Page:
the home stretch.

“good things happen when you meet strangers.”

– yo-yo ma –

it is often said that when you travel you meet the most interesting people along the way. i can fully attest to this because through my travels i have met some really amazing people that i can happily say are forever friends. we talk about travel, politics, and sports. we laugh, and we joke, we drink beer together, we stay out late together, we experience new things together and we are always making plans to meet up again in the future. my final trip to europe on this quest was no different. as per usual, i was at the airport in boston, snacking on french fries and drinking a cold beer when i struck up a conversation with the guy sitting next to me.

me: “where are you off to?”
him: “munich, and you?”
me: “munich also, but i’m just passing through.”
him: “me too, i’m going to sarajevo to visit family.”
me: “ha, that’s funny, i’ll be in sarajevo on friday.”
him: “what?!? why?”

i’ll get back to this guy a little later because first we must pay a quick visit to my european country #48, albania.  it took me a few days to get there from germany because i made a few brief stops to visit some friends around europe before i flew into tirana from frankfurt. as this was to be my last trip to europe for the year, i needed to maximize my time and pop in to say some quick hellos before i was off again, on the home stretch.

my time in tirana was somewhat uneventful. there isn’t too much to see and i was still recovering from a cologne carnival hangover so i decided to do a low-key sightseeing day, which of course included a trip to a local grocery store. i wandered around skanderbeg square (a ginormous 430,000 sqft. plaza that puts the size of russian plazas to shame) and through the new market located in pazari i ri, where you can buy everything from local wine, olives, nuts, and dried fruit to handmade souvenirs, all sold on wooden stands covered by a modern looking glass roof. the area is surrounded by trendy cafes, bars and restaurants, all of which i tried out during my stay. it was a standout in tirana and i would highly recommend anyone visiting the city to stop by and check it out.

my last night in the capital consisted of having dinner at my hotel (hotel boutique gloria – great location, super nice staff, and modern rooms – mine even had an awesome balcony) which consisted of a bottle of sparkling water, two local beers (delicious!), a huge greek salad, pasta, dessert and an espresso all for $14. talk about an amazing exchange rate!! i ended my relaxing last night in tirana with a local beer on my balcony unaware of the adventure the albanian bus company would have in store for me the next day. from enjoying a beer on my balcony at night to wanting to jump off a moving bus the next morning, all in the blink of an eye.

now i’m going to skip around a tiny bit because country #49 was montenegro, but because that was one of my absolute favorites countries i have visited on this epic adventure, it will be getting it’s own post….so i am going to leave albania and you with this little tale from the road. i ended up deciding to take the bus from tirana to podgorica because it was suppose to only be four hours and would definitely be a lot quicker than taking a flight, or so i thought (these countries proved to be a logistical nightmare for me because there are very few direct flights, if any, between these countries, and trains don’t really exist here so a time consuming bus was really the only option, unless you have a car). i booked the early bus, departing at 8am, so i could see a little bit of podgorica before i was whisked away to sveti stefan (my next post is all about magnificent montenegro, so stay tuned, it’s going to be a good one!!!). i arranged for a taxi to pick me up early in the morning at my hotel, explaining to the woman at the desk where i was going and why, feeling the need to defend my decision to take a bus in this part of the world. clearly sensing i had no idea what i was in store for, this wonderful woman forced me to eat breakfast even though the kitchen was closed and i politely declined. she insisted, and brought me freshly squeezed orange juice and pastries, which i happily ate while i waited. i said my thank-yous as my taxi approached and set off to the tirana bus terminal.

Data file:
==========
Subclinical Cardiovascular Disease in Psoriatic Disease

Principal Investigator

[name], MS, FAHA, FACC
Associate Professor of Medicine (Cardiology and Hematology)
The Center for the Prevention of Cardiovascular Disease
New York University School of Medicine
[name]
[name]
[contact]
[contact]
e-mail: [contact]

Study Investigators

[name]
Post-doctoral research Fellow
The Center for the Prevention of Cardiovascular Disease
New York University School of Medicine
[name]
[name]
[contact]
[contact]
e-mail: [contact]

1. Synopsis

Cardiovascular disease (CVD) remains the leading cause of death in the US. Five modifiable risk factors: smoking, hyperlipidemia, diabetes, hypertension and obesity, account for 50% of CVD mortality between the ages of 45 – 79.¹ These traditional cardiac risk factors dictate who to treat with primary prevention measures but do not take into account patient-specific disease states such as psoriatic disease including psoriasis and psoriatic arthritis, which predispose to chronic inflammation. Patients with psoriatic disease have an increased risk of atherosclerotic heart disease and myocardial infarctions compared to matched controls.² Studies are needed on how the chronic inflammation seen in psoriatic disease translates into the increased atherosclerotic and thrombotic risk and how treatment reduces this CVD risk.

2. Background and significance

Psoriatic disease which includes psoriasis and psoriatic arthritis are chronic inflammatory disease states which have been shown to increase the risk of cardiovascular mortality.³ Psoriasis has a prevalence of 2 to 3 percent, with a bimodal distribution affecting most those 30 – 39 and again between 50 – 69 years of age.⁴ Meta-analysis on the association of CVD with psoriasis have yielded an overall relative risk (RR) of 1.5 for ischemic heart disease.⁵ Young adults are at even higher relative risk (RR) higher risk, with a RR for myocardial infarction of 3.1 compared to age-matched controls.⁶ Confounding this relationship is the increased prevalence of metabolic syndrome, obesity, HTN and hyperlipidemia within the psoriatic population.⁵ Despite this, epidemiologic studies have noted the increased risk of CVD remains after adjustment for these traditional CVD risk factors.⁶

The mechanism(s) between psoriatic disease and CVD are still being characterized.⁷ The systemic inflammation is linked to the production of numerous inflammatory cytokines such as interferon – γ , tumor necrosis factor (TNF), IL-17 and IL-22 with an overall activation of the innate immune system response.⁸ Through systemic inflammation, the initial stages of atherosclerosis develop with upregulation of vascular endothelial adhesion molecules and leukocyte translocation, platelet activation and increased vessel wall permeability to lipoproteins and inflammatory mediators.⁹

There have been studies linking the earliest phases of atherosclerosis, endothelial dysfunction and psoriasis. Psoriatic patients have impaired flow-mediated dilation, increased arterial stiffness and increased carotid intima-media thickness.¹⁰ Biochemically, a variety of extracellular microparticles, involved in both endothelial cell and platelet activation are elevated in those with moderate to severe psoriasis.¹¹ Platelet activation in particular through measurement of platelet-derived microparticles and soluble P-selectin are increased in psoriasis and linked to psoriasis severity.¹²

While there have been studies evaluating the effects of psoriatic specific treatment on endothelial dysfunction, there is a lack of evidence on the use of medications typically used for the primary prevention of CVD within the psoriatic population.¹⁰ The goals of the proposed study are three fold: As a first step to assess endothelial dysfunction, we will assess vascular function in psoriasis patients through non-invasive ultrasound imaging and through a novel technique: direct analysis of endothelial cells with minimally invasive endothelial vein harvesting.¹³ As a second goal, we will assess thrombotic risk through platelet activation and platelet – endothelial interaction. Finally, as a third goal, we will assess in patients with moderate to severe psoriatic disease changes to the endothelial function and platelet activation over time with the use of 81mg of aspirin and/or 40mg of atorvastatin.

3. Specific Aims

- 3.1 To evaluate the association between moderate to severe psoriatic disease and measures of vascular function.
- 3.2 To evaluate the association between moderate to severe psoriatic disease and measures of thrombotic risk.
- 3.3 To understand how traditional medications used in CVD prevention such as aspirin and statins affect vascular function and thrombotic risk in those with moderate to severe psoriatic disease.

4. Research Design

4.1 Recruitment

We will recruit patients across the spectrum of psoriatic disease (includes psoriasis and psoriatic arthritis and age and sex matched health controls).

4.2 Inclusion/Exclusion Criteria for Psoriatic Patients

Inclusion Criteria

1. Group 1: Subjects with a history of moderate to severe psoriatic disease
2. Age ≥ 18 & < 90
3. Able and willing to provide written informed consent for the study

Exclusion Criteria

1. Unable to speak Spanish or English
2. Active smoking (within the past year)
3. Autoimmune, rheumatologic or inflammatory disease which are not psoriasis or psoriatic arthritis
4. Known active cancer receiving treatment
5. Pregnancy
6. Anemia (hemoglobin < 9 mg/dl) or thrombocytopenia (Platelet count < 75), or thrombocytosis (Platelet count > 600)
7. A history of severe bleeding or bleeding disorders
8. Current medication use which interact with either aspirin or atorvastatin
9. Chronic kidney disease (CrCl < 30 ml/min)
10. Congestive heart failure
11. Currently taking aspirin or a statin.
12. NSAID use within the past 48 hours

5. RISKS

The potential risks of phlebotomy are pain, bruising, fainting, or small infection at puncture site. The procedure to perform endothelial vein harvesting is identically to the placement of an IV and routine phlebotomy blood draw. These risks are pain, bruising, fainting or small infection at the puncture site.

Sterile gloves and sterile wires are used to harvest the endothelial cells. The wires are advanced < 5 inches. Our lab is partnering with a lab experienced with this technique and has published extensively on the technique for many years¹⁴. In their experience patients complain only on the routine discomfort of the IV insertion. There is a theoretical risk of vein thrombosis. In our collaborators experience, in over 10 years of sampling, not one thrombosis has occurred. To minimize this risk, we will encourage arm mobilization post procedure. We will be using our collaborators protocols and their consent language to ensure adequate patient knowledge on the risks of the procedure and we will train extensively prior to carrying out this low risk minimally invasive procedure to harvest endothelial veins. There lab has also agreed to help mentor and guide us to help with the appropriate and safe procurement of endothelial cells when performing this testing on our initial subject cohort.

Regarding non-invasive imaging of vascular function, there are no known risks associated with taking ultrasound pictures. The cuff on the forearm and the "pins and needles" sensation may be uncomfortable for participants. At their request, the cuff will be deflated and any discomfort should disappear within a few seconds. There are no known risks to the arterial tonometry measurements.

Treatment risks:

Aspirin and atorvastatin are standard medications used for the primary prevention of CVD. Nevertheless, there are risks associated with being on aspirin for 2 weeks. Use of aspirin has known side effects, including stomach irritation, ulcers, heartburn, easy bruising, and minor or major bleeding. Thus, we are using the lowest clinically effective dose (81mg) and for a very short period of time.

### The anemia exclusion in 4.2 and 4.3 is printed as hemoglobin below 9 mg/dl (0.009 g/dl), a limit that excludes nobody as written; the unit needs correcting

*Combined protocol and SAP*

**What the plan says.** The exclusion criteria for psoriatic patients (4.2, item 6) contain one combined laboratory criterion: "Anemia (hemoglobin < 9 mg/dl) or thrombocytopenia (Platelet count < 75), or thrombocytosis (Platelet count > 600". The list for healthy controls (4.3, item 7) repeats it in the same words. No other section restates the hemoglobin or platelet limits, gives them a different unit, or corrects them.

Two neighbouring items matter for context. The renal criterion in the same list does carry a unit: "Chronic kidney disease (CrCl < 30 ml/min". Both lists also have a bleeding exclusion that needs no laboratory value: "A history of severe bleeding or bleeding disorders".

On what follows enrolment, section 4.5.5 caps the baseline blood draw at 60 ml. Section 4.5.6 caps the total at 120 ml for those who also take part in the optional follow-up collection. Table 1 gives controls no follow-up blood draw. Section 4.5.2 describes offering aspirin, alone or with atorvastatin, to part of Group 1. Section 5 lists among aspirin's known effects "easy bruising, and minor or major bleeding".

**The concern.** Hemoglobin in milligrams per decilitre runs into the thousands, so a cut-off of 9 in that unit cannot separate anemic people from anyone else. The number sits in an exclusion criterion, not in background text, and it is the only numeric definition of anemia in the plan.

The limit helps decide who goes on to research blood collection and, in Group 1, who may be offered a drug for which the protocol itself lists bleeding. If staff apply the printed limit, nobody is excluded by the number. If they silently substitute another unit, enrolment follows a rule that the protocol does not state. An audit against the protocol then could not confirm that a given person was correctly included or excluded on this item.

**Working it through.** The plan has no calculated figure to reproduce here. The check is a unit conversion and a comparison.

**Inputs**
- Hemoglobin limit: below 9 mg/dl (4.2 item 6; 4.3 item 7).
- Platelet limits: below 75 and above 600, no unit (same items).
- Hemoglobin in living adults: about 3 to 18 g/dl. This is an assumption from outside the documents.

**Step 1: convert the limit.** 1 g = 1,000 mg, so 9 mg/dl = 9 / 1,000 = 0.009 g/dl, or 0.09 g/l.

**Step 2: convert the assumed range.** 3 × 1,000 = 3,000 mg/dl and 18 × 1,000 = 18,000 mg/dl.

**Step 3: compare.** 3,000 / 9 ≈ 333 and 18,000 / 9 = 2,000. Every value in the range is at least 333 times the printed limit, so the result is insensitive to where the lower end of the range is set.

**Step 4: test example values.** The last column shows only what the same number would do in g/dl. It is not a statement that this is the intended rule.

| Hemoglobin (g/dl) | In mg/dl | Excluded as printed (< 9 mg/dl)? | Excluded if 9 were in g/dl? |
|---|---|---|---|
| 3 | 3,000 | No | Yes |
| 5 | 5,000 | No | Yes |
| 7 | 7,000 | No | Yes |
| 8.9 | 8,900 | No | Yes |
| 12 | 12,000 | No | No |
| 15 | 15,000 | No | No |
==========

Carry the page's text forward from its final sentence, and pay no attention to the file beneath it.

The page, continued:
we’re driving through the traffic-less city when we approach a defunct-looking parking lot located behind a shopping center which was blocked off by a half-closed rusty gate. my taxi driver spoke very little english but assured me this was indeed the location i pointed to on my printed bus ticket. i’ve been in some pretty shady places but this definitely did not look anything like a bus terminal. i got out and he sped away leaving me clutching my bus ticket in one hand and my bag in the other. unsure and confused, i walked around to the little” stalls” where “workers” were just chilling having their morning coffee and cigarettes. a small blonde girl looking confused in a parking lot clearly was not something they see every day at the tirana bus terminal, and of course i did not see the bus company i was supposedly riding with listed on any of the signs.

as eyes started following me, panic began to creep in as i looked for a second, then a third time until i finally saw a tiny sign that said “old town travel bus” and approached the stand. well let’s be honest here, the plastic table. cautiously, i produced my ticket and asked where the bus to podgorica was located. there were no fancy electric time tables here, nor were there signs indicating which bus went where or which one was which, so they pointed at a mini-coach and i think i responded with a huh? which one? and they pointed again in the same general area. i approached said bus and asked the driver, or someone that could have been the driver, if this was indeed the bus to podgorica. he looked at me like i was on crack but grunted yes and said something in broken english about having to pay 2 euro for my bag to join me on the bus. i paid and said goodbye to my suitcase thinking i’d never see it again and i would be stuck wearing these same clothes for the rest of the week.  at least i had my good jeans on today.